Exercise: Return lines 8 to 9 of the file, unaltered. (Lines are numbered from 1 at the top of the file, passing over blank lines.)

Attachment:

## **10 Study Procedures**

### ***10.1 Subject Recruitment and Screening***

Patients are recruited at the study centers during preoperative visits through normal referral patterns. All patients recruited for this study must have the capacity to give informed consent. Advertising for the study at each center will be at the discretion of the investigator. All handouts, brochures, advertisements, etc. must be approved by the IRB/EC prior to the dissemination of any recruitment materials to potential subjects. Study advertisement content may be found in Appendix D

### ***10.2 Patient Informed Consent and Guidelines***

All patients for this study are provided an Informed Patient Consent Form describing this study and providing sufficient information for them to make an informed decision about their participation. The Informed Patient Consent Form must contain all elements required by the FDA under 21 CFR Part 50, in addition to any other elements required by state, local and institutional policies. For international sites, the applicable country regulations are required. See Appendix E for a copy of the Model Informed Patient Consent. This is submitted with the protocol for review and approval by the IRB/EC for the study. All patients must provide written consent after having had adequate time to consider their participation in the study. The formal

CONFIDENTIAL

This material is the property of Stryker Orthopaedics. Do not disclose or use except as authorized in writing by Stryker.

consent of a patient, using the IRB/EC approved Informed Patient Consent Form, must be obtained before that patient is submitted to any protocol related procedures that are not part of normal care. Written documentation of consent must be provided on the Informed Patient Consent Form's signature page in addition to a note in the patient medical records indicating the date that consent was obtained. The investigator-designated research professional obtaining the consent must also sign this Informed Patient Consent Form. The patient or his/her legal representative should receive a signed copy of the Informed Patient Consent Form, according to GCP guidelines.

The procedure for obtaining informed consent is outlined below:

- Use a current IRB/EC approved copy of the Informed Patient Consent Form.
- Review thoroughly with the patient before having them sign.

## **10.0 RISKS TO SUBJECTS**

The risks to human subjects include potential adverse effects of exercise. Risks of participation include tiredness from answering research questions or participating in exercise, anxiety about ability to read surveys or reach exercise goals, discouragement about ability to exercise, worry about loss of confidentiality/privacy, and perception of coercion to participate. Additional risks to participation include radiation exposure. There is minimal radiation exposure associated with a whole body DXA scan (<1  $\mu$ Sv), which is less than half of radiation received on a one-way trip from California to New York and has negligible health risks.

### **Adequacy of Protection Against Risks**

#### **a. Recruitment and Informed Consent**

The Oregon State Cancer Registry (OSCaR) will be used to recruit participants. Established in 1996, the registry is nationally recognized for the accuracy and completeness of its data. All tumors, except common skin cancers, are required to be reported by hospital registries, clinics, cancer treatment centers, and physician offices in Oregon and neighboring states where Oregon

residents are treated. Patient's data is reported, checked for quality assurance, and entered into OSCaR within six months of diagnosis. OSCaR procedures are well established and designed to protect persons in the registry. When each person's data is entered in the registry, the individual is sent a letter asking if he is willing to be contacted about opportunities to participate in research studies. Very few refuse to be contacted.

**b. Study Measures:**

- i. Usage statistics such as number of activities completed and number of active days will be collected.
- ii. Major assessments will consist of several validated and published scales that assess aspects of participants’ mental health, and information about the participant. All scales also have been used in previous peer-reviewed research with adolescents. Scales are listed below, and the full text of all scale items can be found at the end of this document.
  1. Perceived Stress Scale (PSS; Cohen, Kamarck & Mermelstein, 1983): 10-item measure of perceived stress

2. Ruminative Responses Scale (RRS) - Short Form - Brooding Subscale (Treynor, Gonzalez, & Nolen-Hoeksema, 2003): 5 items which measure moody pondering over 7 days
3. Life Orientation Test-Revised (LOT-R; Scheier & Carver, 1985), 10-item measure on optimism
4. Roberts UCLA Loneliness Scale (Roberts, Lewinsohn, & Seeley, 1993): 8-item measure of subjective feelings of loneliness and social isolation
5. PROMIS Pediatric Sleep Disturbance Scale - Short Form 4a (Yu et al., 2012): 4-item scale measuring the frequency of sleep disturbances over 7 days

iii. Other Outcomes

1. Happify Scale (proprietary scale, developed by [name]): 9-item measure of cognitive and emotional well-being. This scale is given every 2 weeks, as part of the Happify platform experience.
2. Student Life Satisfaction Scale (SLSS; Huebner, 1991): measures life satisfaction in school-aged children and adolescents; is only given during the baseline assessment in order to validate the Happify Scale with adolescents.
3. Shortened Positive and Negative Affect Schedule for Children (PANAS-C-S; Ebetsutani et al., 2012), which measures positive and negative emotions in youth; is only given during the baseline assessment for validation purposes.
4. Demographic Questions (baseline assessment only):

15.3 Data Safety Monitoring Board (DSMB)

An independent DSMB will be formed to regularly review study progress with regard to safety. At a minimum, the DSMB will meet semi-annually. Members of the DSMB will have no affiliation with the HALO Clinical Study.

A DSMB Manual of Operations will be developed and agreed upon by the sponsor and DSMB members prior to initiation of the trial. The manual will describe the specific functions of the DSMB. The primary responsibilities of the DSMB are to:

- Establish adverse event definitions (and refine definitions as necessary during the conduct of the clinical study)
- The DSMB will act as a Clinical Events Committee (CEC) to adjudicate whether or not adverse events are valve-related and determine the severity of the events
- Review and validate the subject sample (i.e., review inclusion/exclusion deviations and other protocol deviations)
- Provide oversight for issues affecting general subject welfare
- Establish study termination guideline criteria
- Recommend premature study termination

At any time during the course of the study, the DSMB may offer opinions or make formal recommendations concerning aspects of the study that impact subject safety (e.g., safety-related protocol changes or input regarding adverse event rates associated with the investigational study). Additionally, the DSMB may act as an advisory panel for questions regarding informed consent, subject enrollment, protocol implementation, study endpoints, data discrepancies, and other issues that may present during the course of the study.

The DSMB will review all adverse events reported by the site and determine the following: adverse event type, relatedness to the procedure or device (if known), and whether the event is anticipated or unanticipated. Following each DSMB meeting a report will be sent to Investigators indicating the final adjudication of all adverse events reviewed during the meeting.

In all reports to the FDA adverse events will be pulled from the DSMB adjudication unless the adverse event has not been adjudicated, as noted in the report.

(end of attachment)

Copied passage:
consent of a patient, using the IRB/EC approved Informed Patient Consent Form, must be obtained before that patient is submitted to any protocol related procedures that are not part of normal care. Written documentation of consent must be provided on the Informed Patient Consent Form's signature page in addition to a note in the patient medical records indicating the date that consent was obtained. The investigator-designated research professional obtaining the consent must also sign this Informed Patient Consent Form. The patient or his/her legal representative should receive a signed copy of the Informed Patient Consent Form, according to GCP guidelines.

The procedure for obtaining informed consent is outlined below: